I spend a lot of time on healthcare blogs. As a healthcare marketing agency, it’s our job to keep abreast of new technologies, monitor regulatory changes within the industry and the shift toward a consumer model, stay on top of our clients’ competitors, and also prospect for new business.
Before we look at some common mistakes, it’s great to see so many healthcare companies actually have blogs on their site. If you’re looking for some good reading, George Washington University has a great list of healthcare blogs broken out into helpful categories.
If you’re still kicking the tires on blogging, check out these benefits: Creating Healthcare Content: Why blog?
Many healthcare blogs that I come across tend to repeat the same core errors that show lack of content strategy.
The 3 Most Common Mistakes on Healthcare Blogs
ISSUE #1: A company-centric blog that features only press releases and company news.
There is nothing wrong with featuring company information and news on your site. It’s important to announce new product features and service offerings. Press releases are a great way to “toot your own horn”. Releasing earnings and making financial announcements are important for investors. The problem comes when these are the ONLY types of content published on your blog.
It’s also challenging to use your blog to advance your search engine rankings when your blog is company-centric. Each article is seemingly optimized for branded keywords, and most of us don’t need help ranking for our own company and product names.
THE SOLUTION: Become a thought leader. People care what you and your company have to say.
Share your thoughts on the healthcare industry, changes in regulations, and help your readers (and prospects) understand their challenges.
ISSUE #2: Leaving the reader hanging, with nowhere to go.
Some blogs do a great job of creating engaging, helpful content. Content that checks all the right boxes like helping readers understand their challenges, informing them about possible solutions, and genuinely serving as a resource that builds trust.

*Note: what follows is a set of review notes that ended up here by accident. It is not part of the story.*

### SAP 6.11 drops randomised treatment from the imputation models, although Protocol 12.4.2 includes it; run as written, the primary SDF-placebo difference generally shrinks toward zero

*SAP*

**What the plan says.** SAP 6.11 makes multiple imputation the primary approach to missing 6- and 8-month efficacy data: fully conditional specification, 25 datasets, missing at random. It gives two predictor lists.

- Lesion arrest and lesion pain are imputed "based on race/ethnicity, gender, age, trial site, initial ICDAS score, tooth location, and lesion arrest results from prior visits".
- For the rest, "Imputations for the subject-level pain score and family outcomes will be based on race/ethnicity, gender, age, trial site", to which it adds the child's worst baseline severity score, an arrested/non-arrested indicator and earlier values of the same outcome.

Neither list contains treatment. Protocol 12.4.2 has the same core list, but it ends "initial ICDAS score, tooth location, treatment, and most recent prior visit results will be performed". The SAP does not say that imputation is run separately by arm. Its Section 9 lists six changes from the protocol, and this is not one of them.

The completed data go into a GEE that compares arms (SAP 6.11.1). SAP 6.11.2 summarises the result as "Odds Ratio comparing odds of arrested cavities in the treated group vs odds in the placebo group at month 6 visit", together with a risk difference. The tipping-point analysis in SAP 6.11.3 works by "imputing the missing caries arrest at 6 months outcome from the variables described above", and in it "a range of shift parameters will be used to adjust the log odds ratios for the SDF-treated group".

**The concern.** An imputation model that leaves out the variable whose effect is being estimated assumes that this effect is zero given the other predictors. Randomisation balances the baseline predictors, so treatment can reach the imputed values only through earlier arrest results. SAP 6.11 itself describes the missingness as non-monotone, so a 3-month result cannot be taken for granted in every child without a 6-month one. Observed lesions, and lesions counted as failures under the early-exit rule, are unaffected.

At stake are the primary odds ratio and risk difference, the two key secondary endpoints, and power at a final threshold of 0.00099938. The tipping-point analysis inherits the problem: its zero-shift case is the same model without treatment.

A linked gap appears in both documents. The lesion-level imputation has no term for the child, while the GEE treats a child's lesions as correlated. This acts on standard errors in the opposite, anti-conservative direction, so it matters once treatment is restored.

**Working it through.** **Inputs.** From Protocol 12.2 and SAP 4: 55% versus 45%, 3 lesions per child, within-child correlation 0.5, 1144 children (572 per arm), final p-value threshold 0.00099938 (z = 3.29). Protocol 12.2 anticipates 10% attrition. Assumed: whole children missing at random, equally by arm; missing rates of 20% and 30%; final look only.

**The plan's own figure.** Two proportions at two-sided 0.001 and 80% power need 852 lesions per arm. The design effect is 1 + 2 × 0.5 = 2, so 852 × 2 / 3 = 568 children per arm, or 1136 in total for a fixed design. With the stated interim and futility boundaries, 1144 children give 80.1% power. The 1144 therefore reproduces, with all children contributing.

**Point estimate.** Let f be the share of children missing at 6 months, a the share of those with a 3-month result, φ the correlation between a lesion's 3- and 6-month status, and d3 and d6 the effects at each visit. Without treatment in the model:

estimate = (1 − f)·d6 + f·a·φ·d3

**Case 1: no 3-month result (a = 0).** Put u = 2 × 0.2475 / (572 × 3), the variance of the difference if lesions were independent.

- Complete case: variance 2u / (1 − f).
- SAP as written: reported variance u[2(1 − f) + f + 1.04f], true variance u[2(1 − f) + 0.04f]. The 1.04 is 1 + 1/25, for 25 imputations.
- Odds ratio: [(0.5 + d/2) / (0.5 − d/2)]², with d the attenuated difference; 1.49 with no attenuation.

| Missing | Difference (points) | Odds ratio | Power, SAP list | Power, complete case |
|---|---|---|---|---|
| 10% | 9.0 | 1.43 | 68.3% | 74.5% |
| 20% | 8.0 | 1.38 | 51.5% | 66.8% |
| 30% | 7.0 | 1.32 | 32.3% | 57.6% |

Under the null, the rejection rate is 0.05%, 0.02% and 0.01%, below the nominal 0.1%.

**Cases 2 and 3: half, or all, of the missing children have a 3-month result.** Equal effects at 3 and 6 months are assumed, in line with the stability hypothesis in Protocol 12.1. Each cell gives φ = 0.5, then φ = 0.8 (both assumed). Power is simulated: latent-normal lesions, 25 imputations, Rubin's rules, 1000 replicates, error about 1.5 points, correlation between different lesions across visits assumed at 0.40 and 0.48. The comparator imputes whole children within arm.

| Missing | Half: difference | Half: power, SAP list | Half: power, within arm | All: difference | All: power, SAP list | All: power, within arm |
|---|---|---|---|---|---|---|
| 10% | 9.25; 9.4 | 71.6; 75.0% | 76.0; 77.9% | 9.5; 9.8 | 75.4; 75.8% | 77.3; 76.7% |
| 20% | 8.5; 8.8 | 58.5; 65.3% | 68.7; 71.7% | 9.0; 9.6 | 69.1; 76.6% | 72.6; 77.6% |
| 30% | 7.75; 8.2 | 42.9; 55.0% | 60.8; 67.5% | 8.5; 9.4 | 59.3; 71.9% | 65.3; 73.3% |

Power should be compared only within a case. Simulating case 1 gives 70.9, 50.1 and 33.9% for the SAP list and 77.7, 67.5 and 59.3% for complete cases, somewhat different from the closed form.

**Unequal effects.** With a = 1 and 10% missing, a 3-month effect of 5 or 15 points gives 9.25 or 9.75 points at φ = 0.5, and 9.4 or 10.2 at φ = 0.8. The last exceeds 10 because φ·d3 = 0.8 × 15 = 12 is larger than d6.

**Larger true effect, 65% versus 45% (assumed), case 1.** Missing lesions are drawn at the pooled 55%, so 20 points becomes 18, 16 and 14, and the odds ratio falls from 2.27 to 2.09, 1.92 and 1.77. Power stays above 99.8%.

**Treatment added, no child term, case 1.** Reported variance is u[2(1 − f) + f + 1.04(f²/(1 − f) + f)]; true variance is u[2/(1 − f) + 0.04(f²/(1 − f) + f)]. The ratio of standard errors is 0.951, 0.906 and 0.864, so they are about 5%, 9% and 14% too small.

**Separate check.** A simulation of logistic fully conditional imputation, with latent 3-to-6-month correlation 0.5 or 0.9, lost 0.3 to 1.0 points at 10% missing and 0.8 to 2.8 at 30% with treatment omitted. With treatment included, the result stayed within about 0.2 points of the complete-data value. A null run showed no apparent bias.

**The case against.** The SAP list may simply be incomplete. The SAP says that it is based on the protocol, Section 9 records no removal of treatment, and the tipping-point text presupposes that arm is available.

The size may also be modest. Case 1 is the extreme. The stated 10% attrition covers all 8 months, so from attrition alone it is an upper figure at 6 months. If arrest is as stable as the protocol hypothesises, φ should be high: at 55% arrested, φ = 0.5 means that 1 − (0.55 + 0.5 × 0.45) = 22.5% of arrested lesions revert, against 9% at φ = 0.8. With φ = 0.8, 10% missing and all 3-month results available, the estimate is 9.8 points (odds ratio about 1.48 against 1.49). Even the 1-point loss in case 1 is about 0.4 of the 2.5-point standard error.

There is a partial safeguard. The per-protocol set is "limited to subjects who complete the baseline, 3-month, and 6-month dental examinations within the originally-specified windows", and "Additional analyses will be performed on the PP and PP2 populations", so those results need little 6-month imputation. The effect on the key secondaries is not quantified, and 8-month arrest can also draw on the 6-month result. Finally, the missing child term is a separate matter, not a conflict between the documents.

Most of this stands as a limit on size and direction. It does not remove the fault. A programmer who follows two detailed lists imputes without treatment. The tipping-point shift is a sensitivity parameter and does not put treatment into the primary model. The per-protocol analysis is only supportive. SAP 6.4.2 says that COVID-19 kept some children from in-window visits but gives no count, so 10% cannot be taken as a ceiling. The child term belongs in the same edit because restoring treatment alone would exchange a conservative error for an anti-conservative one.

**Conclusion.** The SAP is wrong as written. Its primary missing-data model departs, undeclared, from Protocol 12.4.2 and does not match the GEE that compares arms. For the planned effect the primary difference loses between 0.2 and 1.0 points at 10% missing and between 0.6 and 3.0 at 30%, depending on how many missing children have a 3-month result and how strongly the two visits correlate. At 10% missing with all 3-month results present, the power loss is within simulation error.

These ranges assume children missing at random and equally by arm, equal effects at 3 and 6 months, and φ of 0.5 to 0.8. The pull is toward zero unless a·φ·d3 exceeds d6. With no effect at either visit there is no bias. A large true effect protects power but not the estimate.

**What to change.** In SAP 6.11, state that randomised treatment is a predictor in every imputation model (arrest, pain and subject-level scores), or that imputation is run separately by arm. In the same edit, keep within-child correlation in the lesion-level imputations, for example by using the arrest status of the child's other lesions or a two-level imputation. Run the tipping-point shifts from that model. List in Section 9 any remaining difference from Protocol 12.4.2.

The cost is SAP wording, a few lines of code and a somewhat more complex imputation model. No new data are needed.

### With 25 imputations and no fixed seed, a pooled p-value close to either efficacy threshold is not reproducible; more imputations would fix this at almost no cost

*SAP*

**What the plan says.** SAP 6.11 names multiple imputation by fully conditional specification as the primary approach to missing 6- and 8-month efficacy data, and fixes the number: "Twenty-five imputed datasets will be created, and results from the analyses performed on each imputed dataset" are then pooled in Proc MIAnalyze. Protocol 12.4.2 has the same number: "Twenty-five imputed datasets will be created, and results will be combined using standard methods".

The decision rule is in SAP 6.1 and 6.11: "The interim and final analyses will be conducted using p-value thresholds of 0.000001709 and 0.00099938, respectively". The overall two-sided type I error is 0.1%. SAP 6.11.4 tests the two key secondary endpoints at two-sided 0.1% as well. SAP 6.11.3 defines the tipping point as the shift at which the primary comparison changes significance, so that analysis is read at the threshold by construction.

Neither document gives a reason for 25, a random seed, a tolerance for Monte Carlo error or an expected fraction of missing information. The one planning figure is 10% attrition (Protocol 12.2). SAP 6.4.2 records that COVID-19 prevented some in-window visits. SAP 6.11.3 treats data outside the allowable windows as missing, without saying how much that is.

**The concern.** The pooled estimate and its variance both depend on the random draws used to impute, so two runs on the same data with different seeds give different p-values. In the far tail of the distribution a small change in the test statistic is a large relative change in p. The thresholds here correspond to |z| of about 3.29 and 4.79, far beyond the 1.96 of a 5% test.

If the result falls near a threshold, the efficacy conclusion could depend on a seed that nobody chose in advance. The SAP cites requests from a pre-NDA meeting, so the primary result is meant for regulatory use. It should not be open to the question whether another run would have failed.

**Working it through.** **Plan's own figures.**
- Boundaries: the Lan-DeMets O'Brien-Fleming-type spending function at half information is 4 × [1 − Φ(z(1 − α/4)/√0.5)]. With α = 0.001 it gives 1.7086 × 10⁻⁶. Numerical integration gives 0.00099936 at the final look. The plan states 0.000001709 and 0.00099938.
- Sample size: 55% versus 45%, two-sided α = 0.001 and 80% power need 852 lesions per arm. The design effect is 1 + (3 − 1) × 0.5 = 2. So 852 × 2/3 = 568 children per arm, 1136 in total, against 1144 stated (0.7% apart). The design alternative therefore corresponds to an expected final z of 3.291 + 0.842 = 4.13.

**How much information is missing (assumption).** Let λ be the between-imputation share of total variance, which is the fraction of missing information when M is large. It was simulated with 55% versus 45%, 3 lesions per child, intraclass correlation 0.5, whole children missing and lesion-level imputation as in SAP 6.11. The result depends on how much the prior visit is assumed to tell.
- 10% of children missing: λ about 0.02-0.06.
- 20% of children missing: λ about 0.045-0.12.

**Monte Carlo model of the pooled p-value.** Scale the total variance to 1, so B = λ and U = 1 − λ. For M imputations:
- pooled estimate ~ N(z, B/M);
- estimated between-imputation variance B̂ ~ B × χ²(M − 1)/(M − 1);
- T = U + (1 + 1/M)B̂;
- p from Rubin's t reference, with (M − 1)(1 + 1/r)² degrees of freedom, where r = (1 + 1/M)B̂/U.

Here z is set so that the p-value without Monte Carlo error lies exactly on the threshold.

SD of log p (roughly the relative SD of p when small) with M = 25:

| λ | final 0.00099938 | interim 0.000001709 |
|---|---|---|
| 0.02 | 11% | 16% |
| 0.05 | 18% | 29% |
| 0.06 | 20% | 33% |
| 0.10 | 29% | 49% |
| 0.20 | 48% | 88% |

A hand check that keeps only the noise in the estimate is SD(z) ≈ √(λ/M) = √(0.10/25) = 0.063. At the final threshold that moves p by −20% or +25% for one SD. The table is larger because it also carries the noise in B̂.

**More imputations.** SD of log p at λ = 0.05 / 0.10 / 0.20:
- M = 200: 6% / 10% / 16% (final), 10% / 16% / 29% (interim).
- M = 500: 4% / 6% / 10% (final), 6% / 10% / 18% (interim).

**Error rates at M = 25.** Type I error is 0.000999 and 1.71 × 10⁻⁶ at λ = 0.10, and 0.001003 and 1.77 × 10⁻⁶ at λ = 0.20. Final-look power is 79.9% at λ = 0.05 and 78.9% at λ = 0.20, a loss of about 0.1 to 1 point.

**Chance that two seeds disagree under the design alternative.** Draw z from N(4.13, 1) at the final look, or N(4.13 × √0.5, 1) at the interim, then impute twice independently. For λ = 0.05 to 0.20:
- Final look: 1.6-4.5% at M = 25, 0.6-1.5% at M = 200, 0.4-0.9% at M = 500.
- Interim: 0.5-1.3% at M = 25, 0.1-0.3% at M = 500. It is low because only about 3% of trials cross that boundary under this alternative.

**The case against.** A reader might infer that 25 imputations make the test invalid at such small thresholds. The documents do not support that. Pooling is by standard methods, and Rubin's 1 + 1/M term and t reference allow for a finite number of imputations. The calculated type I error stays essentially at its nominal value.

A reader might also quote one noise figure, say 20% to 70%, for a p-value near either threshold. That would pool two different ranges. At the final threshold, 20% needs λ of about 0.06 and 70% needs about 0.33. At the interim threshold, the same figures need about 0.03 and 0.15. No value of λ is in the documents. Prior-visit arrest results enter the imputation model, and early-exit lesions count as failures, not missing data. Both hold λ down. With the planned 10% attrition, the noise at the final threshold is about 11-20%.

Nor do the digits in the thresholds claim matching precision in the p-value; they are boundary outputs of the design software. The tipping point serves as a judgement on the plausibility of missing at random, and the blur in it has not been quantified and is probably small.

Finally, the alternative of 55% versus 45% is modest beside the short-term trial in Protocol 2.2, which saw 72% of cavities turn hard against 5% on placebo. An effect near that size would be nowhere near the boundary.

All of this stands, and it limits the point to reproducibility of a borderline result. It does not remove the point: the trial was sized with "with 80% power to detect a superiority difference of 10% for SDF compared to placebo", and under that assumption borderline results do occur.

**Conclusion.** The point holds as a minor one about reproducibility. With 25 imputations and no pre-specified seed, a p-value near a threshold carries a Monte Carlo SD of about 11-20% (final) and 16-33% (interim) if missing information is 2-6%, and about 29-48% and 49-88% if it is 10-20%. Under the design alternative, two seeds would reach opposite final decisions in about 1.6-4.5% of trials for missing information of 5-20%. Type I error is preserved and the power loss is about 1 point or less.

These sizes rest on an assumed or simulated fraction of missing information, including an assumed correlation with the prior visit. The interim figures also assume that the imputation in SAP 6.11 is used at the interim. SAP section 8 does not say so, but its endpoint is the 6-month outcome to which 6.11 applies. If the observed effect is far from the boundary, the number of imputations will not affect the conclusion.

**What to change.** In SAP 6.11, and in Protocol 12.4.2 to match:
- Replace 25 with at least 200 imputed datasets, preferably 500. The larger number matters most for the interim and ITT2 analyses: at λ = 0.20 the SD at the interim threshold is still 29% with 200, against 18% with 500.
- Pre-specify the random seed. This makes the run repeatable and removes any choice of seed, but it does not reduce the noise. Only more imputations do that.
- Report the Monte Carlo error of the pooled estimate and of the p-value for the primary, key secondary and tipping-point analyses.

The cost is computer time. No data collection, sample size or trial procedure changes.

The challenge they face is leaving the reader hanging. The articles end without providing clear next steps. Every piece of content should suggest a next step for the reader.
THE SOLUTION: Utilize calls-to-action give the reader a clear next step.
A few examples of clear next steps: Downloading an ebook, whitepaper or case study. Give the reader an opportunity to participate in an upcoming webinar. Make it easy for the reader to view an on-demand demo or easily connect with a salesperson.
ISSUE #3: Inconsistency.
Sometimes it doesn’t take anything more than a glance at the dates of published articles to see the issue with many blogs in healthcare. One article this month, one last month, and none for the three months prior to that.
In the early days, websites were an online representation of your business. Now, your website IS your business. A blog with infrequent articles and large gaps reflects poorly on your business. Your business is living, breathing thing, and your website should be as well.
Companies that published 16+ blog posts per month got about 4.5X more leads than companies that published 0-4 monthly posts. (HubSpot, 2015)
THE SOLUTION: A commitment to blogging that starts at the top, and an editorial calendar.
An editorial calendar will allow your team to clearly see when content is scheduled to be published, who is responsible for writing it, and what the status of that piece of content. In addition, consider creating a policy that EVERYONE is responsible for creating content: C-level executives, marketing, sales people, product developers, etc. You’ll get content that appeals to a wide-range of personas.
[Need some help on what to blog about? Checkout these healthcare marketing examples.]
These issues are commonplace. More than that, many of the marketers and executives I talk to on a daily basis already know their blog is suffering from one or more of these issues.
It all stems from a lack of a formal digital strategy and time.
About the Author Casey O'Quinn
Casey founded Gravity Digital in 2000 after serving as the Internet Services Director for a Nashville-based Ad Agency. He's a rare breed that operates both left and right brain, so along with oversight of the company he's active in the creative process for our clients.
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